IoT and security: Hype, hysteria or cause for concern?

Any new technology is bound to have its share of challenges and barriers — for example the initial security concerns around cloud computing — and the Internet of Things (IoT) is no different. With smart devices adding billions of new access points into enterprise systems and communicating with the network, IoT security will be key.

A number of studies have looked at IoT device security, such as research by HP that shows that 70 per cent of IoT devices it tested contained security flaws. But just how big are the security threats?   Potential targets With IoT still in its infancy, it’s difficult to say with certainty what we’re facing. But we can look at what we do know.

Of the projected five billion enterprise devices that will be around in 2020, not all of them will necessarily be Internet-visible, and not all devices will be sending sensitive data. In fact, many of them will be simple devices that have a single function — like a light sensor.

That said, any device that is connected, regardless of whether it’s IoT-enabled, is a potential target for a cyber attack.

The devices themselves may not be the end target (they could be used to carry out malicious activity as part of a botnet attack), but they could be used as a gateway into the broader enterprise network and critical systems.

Don’t panic — the same rules apply IoT is all about making the things around us smarter, but many sensors, especially those embedded in assets, must be frugal. Limitations on space mean that processing power and battery life are often limited.

This means that many sensors aren’t capable of running the endpoint protection capabilities we’re used to seeing in more sophisticated assets, like laptops.

But while some familiar security rules — such as applying anti-virus to all endpoints — don’t relate to IoT systems, many do:

• Authenticate all IoT connections. Digital certificates provide a robust solution without compromising practical operation

• Ensure that patches are applied to IoT devices promptly. The 2016 DBIR found that most attacks exploited known vulnerabilities where a patch has been available for months, often years. You don’t want to have to rely on manual methods to keep hundreds or thousands of devices up to date. Investigate secure methods to deploy updates automatically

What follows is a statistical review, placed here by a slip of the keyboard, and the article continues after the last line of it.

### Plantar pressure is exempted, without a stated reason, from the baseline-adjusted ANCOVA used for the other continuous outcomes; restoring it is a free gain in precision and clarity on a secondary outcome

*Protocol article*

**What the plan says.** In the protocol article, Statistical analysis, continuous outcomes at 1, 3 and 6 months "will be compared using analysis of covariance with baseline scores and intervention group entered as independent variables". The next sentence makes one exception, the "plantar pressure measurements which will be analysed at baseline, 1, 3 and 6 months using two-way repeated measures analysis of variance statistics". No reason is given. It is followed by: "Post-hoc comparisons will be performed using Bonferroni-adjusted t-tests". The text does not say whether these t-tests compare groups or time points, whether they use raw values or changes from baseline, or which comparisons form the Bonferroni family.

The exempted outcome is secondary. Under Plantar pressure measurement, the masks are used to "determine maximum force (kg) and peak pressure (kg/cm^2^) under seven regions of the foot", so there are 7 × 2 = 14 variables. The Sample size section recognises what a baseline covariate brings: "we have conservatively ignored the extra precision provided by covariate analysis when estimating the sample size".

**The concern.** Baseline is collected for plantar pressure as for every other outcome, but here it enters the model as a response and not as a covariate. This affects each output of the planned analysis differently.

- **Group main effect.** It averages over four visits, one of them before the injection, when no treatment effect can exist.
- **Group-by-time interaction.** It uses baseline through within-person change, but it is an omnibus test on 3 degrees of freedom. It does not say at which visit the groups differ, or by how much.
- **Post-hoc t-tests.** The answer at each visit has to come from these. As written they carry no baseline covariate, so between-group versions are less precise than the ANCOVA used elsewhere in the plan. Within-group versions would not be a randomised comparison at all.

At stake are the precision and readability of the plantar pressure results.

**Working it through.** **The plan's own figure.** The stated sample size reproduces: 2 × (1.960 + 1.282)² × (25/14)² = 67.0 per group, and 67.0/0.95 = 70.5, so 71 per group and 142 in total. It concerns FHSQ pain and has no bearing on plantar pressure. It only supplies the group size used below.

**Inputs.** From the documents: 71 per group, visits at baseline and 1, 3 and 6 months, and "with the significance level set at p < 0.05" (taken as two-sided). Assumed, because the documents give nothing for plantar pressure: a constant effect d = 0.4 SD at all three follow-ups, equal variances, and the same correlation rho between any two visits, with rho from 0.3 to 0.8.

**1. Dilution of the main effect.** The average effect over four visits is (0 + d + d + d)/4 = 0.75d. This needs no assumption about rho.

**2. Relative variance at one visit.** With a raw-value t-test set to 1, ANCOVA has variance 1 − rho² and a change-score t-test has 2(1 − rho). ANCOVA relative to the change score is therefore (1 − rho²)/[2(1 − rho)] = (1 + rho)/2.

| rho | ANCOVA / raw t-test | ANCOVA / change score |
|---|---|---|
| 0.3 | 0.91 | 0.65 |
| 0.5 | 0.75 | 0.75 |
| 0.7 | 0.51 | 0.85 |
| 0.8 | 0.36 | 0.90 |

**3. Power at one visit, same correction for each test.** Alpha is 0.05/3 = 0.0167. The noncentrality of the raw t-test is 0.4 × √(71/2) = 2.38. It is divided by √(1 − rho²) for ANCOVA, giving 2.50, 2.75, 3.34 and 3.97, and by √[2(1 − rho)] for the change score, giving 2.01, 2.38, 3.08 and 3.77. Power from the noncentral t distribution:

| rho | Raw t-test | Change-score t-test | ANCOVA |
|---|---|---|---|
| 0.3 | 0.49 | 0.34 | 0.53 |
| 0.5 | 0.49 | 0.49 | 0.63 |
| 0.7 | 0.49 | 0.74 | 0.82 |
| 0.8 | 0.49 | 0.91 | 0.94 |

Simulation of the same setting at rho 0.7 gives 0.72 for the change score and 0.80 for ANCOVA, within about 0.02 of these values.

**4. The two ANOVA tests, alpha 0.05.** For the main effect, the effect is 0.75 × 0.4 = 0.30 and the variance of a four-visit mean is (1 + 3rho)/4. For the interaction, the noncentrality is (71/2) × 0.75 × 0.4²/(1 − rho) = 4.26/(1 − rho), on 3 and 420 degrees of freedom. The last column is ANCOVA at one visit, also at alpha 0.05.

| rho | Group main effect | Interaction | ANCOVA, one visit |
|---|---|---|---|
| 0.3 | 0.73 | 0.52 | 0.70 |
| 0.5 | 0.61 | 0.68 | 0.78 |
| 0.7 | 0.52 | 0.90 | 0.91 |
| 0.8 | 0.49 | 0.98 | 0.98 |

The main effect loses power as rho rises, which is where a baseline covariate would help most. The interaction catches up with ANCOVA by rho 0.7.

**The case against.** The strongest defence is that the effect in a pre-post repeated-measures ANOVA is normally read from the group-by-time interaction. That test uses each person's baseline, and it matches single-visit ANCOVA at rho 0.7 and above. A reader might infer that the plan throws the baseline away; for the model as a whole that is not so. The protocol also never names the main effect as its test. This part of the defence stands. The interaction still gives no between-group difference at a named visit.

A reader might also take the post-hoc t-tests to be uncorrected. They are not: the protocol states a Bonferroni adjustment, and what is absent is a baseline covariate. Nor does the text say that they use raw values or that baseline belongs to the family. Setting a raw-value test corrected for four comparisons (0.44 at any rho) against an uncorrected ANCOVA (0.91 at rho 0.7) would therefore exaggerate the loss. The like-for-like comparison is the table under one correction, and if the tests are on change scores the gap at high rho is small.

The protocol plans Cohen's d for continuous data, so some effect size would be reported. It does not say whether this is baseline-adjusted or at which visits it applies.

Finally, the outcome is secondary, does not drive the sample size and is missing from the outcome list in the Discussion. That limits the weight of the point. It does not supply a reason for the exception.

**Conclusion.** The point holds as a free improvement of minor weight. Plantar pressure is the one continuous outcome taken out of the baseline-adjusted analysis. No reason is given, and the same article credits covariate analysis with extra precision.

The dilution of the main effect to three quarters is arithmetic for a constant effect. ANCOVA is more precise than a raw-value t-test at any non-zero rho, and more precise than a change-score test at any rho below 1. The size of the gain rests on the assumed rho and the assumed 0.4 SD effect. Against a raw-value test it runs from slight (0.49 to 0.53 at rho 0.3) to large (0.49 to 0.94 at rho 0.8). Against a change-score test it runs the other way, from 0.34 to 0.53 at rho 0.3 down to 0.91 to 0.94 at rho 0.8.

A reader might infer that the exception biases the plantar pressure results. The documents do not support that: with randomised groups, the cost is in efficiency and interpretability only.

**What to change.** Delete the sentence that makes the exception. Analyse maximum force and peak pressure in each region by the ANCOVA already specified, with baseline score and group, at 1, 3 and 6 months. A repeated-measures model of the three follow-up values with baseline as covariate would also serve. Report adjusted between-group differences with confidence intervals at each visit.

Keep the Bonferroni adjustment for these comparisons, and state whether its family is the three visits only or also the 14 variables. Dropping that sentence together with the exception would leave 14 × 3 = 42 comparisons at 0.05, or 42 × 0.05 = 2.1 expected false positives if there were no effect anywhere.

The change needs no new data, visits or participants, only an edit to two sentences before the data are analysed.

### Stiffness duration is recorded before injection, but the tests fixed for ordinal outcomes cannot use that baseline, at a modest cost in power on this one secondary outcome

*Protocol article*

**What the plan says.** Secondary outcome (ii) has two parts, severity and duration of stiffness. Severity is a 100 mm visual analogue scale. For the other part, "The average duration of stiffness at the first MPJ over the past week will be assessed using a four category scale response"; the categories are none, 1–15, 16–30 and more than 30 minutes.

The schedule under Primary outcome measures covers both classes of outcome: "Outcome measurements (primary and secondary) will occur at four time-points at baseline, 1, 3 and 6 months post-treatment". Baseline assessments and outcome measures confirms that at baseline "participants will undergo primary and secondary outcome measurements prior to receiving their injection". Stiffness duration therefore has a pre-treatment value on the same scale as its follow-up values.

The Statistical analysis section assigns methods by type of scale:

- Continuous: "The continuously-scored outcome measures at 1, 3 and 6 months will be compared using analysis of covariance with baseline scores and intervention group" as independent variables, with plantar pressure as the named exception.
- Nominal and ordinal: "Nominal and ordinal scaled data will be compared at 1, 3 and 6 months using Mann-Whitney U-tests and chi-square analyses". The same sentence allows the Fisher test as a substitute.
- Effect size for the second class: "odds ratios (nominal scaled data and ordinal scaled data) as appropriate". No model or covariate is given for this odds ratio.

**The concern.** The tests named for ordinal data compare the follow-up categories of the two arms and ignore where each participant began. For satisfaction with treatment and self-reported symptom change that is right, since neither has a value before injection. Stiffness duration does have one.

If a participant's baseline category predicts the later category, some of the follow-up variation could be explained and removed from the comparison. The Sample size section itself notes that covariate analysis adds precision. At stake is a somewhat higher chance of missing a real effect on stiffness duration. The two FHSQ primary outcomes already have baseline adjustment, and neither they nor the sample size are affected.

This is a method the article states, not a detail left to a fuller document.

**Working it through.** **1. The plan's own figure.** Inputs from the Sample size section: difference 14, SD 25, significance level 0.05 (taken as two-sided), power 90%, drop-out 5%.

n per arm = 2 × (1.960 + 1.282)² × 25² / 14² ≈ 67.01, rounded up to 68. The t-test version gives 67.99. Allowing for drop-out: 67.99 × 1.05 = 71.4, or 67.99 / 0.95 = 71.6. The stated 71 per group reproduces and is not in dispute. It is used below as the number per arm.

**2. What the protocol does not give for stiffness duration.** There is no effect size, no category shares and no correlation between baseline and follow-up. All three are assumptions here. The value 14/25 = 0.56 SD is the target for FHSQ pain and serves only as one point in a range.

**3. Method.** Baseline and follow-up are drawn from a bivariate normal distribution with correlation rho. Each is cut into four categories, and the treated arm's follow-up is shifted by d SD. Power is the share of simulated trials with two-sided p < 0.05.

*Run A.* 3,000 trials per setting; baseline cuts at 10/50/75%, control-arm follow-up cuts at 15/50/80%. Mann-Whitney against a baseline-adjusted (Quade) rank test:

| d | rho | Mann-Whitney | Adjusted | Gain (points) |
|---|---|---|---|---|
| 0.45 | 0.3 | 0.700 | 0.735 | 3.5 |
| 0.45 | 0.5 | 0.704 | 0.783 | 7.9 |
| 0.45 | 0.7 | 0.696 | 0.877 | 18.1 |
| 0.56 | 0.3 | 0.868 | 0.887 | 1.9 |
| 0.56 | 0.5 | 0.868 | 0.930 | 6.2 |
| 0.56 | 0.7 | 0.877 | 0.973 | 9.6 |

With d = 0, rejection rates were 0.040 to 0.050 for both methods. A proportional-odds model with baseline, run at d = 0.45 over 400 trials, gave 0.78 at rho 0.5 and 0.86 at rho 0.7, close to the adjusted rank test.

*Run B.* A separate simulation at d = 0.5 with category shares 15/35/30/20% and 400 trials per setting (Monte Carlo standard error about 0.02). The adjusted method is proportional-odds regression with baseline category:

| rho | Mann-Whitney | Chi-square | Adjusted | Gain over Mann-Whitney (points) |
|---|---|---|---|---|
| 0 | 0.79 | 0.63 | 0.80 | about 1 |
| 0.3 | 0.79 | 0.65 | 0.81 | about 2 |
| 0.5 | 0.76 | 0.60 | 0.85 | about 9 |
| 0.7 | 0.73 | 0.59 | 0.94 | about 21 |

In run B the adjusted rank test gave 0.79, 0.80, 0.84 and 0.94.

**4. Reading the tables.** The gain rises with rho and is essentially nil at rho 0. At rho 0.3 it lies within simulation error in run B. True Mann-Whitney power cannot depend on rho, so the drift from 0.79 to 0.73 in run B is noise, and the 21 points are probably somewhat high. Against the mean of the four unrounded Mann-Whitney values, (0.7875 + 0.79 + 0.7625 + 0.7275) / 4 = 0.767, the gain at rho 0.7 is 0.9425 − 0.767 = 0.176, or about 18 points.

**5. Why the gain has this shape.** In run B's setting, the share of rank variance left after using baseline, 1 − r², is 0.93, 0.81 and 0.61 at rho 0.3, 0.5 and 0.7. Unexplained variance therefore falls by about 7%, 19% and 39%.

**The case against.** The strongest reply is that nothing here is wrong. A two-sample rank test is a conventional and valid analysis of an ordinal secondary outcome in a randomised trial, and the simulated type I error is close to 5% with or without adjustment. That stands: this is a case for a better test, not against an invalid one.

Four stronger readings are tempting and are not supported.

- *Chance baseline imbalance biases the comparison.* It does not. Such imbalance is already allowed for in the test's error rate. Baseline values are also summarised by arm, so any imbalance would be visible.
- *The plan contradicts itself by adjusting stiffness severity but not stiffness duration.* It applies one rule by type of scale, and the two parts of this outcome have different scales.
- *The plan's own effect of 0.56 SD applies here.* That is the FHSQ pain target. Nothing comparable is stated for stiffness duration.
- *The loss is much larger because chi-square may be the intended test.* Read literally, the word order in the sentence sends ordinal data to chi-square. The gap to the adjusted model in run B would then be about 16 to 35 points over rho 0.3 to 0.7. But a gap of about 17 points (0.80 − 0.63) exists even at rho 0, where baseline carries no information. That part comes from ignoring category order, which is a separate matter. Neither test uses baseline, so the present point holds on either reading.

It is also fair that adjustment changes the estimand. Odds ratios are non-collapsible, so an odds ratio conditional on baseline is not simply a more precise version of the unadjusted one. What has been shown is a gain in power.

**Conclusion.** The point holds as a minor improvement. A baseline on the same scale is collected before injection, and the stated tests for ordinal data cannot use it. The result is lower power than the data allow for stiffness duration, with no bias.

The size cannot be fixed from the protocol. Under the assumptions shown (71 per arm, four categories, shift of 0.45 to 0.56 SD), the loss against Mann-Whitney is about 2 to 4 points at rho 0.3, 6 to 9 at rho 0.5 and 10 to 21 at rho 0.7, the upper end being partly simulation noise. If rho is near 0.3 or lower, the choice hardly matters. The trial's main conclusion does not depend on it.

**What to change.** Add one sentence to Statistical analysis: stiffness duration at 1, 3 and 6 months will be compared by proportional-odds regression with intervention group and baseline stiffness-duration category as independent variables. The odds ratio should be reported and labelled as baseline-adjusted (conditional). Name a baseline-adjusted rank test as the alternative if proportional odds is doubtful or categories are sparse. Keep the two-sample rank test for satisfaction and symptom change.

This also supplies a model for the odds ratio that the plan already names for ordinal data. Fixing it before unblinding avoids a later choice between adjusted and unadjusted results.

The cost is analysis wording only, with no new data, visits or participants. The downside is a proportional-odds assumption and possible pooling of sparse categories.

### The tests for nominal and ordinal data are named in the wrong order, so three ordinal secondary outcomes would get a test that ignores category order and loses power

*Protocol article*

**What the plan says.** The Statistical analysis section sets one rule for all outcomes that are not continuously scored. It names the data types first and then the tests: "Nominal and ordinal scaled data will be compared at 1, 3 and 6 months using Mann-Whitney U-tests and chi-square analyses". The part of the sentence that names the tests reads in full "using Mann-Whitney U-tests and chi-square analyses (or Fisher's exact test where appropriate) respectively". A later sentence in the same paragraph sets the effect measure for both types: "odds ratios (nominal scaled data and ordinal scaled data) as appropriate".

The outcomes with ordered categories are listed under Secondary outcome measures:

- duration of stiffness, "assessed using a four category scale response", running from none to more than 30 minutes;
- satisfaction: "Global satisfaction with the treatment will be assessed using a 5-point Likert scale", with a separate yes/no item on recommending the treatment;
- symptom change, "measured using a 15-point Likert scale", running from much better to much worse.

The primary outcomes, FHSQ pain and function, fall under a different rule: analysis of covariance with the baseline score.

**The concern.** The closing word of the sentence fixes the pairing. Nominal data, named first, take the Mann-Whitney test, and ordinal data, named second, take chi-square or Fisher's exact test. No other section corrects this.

• Only collect the information that you need from IoT devices, and dispose of it securely when you no longer need it. If you don’t have it, it can’t be stolen

• Encrypt sensitive IoT data. Encryption won’t stop criminals from stealing your data, but it will make it a lot harder for them to do anything damaging with it

• Segment IoT networks and systems to limit the spread and damage of any attack. You don’t want a breach of a relatively innocuous sensor to lead to the compromise of your Connected Device or enterprise systems.

That said, any device that is connected, regardless of whether it’s IoT-enabled, is a potential target for a cyber attack.

Segmentation will also help reduce the amount of sensitive information criminals can exfiltrate   Don’t Cut Corners As IoT devices become more widespread and more closely integrated with core enterprise systems, the more important it is that security is made paramount from the start.

Just as with any other IT system, organisations should regularly assess the risk, apply appropriate security measures, and test their effectiveness.

Robert Le Busque is the Managing Director of Sales Operations and Strategy at Verizon Enterprise Solutions. He is responsible for all aspects of strategy, operations and planning functions for the Asia Pacific, Europe, Middle East, Africa and Latin American regions.